Nutritional dogma has taught us “saturated fat is bad.” We’ve limited or completely avoided high-fat foods like meats, butter, and other full-fat dairy products to maintain our heart health. Now, researchers at the University of Bergen in Norway suggest (yet again) that a diet high in saturated fat may boost “good” (HDL) cholesterol.
“The very high intake of total and saturated fat did not increase the calculated risk of cardiovascular diseases,” said Ottar Nygård, study author, professor, and cardiologist, in a statement.
Previous research has extensively explored the controversial debate surrounding saturated fats, in particular butter. In June, a Tufts University study found little to no association with chronic disease, or as an all-cause mortality. Butter consumption was found to be small or insignificant with total mortality, cardiovascular disease, and diabetes. The researchers cautioned butter shouldn’t be either demonized or considered “back” as a way to good health.
Last month, Harvard University researchers found a five percent higher intake of fats in foods like butter or red meat was linked with a 25 percent increased risk of coronary heart disease. This suggests we should replace saturated fatty acids with healthier unsaturated fats from vegetable oils, nuts, seeds, and seafood as well as high-quality carbohydrates.
In the new study, published in the American Journal of Clinical Nutrition, researchers found dietary fat, particularly saturated fat, had a profound effect on cardiometabolic risk factors, including ectopic fat storage, blood pressure, blood lipids (triglycerides), insulin, and blood sugar.
The researchers randomly selected a total of 38 men with abdominal obesity to follow a dietary pattern high in either carbohydrates or fat, of which half was saturated. Both groups had similar intakes of energy, proteins, polyunsaturated fatty acids, with the food types being the same, but varying in quantity, and the intake of added sugar was minimized. Researchers also observed the effects of total and saturated fat in the context of a healthy diet rich in fresh, low processed and nutritious foods, including high amounts of vegetables and rice instead of flour-based products. Fat sources included mainly butter, cream, and cold-pressed oils.
The findings revealed participants on the very high-fat diet showed significant improvements in cardiometabolic risk factors, like ectopic fat storage, blood pressure, blood lipids (triglycerides), insulin and blood sugar. The total energy intake was within the normal range for both groups. Even those who had increased energy intake showed substantial reductions in fat stores and disease risk.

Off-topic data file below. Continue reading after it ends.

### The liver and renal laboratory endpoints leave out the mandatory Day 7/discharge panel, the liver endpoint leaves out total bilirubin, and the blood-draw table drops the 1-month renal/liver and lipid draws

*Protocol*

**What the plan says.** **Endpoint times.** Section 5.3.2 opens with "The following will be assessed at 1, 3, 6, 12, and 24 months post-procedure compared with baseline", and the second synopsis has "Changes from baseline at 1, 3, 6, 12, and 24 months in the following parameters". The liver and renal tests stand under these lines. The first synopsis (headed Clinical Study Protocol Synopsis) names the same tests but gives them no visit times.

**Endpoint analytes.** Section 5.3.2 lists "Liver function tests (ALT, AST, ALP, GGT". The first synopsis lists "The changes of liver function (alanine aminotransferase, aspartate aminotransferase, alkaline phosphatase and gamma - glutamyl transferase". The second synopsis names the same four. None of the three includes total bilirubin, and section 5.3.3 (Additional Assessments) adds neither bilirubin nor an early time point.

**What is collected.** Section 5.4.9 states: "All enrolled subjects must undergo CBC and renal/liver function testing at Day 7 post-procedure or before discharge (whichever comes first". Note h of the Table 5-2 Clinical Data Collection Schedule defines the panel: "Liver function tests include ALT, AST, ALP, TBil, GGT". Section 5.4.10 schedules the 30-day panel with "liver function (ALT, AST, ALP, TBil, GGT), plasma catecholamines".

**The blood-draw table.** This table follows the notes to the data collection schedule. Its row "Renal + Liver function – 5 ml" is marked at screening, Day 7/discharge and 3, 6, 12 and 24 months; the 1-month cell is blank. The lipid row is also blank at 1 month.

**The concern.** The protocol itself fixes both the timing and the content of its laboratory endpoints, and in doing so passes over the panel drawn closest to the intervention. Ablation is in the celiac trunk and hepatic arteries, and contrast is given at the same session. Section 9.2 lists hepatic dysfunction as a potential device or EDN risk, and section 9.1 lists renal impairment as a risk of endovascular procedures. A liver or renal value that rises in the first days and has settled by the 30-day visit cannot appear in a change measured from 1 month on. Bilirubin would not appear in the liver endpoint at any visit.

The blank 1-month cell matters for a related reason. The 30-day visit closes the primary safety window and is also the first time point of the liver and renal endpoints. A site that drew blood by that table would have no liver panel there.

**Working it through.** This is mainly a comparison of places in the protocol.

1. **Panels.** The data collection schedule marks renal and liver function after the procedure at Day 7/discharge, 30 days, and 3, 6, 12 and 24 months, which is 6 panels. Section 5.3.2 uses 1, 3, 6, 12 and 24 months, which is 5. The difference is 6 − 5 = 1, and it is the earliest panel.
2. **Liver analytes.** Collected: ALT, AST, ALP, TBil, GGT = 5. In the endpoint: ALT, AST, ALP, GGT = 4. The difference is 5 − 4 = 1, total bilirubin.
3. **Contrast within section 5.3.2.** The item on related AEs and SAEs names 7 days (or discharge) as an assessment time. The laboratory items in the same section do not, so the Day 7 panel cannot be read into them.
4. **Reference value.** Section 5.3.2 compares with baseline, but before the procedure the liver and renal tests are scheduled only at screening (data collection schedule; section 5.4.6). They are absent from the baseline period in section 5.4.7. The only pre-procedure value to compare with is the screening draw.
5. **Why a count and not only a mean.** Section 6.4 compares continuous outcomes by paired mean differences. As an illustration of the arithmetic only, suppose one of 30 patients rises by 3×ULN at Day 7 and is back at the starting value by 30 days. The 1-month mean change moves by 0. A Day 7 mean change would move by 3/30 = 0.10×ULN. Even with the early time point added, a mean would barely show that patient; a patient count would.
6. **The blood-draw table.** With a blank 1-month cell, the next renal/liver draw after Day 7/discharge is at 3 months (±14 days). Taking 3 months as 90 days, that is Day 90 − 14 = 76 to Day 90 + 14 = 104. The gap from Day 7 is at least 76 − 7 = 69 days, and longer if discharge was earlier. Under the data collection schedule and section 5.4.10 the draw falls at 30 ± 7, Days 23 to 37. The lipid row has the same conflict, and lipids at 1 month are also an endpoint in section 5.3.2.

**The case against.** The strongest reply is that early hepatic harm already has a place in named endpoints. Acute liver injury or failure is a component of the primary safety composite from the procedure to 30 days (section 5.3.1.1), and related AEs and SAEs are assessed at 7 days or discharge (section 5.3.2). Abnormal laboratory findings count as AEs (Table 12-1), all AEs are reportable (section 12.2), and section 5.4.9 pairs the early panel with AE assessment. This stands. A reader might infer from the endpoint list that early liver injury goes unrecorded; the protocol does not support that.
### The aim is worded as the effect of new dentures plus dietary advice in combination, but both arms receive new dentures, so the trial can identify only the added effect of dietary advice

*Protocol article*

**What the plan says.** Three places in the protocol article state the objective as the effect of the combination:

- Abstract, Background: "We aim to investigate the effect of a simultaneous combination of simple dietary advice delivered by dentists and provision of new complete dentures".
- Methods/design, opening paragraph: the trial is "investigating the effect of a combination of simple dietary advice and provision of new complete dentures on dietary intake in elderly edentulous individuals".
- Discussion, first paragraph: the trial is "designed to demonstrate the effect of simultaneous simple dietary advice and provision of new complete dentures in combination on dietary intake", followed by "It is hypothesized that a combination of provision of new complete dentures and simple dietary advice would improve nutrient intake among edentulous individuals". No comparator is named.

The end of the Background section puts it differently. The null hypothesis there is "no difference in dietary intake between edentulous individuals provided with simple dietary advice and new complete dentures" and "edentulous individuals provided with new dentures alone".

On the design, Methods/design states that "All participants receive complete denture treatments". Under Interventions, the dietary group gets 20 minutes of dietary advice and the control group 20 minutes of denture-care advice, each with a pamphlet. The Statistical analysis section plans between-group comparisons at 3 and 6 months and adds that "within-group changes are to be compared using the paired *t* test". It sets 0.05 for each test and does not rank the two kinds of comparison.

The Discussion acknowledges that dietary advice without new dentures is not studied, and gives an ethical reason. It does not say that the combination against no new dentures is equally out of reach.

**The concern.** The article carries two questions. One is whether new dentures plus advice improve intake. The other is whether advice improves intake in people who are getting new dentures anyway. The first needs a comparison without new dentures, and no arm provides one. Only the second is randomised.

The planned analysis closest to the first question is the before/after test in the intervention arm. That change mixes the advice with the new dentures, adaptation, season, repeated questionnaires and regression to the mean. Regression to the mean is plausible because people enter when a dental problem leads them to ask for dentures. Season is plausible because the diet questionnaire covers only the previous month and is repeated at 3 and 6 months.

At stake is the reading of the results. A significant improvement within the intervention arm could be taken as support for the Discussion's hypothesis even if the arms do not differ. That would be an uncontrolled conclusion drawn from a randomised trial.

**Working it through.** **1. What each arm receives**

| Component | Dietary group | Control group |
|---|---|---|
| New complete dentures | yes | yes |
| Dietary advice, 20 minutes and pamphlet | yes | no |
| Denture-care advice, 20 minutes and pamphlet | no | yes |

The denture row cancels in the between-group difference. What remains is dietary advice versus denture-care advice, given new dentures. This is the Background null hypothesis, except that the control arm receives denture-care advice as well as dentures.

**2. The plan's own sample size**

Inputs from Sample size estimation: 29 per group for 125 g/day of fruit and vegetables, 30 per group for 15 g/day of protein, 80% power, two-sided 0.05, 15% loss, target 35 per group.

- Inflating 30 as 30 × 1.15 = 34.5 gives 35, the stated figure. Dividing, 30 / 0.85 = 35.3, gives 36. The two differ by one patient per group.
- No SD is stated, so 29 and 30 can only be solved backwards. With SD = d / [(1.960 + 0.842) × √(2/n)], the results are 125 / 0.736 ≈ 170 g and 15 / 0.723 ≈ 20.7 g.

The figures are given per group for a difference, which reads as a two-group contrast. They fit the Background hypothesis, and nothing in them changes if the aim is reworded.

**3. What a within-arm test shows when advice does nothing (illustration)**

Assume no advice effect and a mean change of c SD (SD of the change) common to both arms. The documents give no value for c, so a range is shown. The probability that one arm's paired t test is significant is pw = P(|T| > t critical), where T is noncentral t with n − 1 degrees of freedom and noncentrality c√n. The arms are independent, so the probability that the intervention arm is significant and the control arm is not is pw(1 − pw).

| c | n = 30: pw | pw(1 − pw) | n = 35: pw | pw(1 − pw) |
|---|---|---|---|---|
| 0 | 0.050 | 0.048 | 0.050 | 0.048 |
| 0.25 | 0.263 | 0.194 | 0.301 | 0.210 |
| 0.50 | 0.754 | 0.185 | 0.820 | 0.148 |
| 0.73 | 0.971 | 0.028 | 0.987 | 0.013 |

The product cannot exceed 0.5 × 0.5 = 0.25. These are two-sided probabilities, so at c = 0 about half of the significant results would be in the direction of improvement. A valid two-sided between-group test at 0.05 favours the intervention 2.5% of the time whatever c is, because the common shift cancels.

Several studies have supported the belief saturated fat promotes cardiovascular diseases by raising the “bad” (LDL) cholesterol in the blood. However, the authors found no significant increase in LDL cholesterol. Rather, the “good” cholesterol increased only on the very high-fat diet.
“Our findings indicate that the overriding principle of a healthy diet is not the quantity of fat or carbohydrates, but the quality of the foods we eat,” said Johnny Laupsa-Borge, author of the study and Ph.D candidate, in a statement.
Moreover, this suggests most healthy people can probably stomach a high intake of saturated fat well, as long as the fat quality is good, and total energy intake is not too high. In fact “it may even be healthy,” said Nygård.
It’s important to remember not all fat is bad fat. We need a good deal of healthy fats, like coconut oil, avocados, nuts and seeds, and saturated fat from animal sources, like eggs, grass-fed and organically-raised chickens and beef, buffalo, and wild-caught fish. Following a low-fat diet could have adverse effects.
Continuously consuming low-fat foods can lead us to seek more flavorful foods sprinkled in sugar. A 2014 study in JAMA found an increase in cardiovascular risks linked to a higher sugar intake. Researchers found those with the highest sugar intake had a 400 percent higher risk of heart attack than those with the lowest intake of sugar.
The truth is “[T]he alleged health risks of eating good-quality fats have been greatly exaggerated,” according to Simon Nitter Dankel, co-lead study author and assistant professor at the university.
Bottom line: Moderation and quality are key.
Source: Veum VL, Laupsa-Borge J, Eng O et al. Visceral adiposity and metabolic syndrome after very high-fat and low-fat isocaloric diets: a randomized controlled trial. American Journal of Clinical Nutrition . 2016.